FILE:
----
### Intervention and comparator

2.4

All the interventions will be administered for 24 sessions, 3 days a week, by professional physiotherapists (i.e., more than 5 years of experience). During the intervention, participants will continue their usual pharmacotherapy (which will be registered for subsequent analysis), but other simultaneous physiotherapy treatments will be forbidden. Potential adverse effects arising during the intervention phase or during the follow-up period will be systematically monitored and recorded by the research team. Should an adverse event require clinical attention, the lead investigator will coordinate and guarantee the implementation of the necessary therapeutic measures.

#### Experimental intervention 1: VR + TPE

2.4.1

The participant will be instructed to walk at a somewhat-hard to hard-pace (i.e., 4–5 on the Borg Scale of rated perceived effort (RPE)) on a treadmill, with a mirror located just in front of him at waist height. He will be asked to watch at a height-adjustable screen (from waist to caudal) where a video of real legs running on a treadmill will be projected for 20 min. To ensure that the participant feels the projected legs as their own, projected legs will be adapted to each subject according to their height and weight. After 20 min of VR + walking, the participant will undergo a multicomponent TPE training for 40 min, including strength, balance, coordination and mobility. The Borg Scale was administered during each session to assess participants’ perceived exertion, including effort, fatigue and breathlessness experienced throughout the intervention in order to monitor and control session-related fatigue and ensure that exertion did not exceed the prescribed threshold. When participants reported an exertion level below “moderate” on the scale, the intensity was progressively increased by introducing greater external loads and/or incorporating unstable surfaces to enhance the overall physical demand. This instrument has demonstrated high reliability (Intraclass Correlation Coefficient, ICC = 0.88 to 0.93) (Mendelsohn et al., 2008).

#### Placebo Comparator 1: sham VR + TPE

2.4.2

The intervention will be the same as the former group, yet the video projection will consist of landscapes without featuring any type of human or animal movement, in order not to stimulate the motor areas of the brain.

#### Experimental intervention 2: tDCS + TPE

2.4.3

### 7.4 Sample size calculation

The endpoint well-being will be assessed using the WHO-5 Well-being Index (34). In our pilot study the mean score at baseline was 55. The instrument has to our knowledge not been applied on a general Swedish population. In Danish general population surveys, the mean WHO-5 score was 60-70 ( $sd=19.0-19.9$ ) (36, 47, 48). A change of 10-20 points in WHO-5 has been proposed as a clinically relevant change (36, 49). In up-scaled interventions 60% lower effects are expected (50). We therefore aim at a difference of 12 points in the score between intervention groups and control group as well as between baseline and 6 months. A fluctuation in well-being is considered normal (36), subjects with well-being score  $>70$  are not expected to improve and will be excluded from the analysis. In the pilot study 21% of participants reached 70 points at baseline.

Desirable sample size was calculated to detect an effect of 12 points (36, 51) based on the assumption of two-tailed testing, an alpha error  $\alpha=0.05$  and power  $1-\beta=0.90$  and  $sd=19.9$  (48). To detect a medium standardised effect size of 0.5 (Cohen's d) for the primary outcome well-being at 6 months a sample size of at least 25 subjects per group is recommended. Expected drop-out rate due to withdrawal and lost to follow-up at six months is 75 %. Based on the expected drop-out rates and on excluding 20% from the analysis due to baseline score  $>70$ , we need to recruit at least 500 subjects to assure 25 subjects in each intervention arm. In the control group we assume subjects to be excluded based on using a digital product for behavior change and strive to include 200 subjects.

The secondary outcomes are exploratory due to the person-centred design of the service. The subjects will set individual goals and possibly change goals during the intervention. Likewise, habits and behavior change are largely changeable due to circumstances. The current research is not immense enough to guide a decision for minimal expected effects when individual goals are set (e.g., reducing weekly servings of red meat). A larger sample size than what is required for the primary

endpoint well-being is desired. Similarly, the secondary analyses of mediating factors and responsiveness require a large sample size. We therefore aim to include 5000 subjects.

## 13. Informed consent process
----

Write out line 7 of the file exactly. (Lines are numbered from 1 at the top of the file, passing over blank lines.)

#### Placebo Comparator 1: sham VR + TPE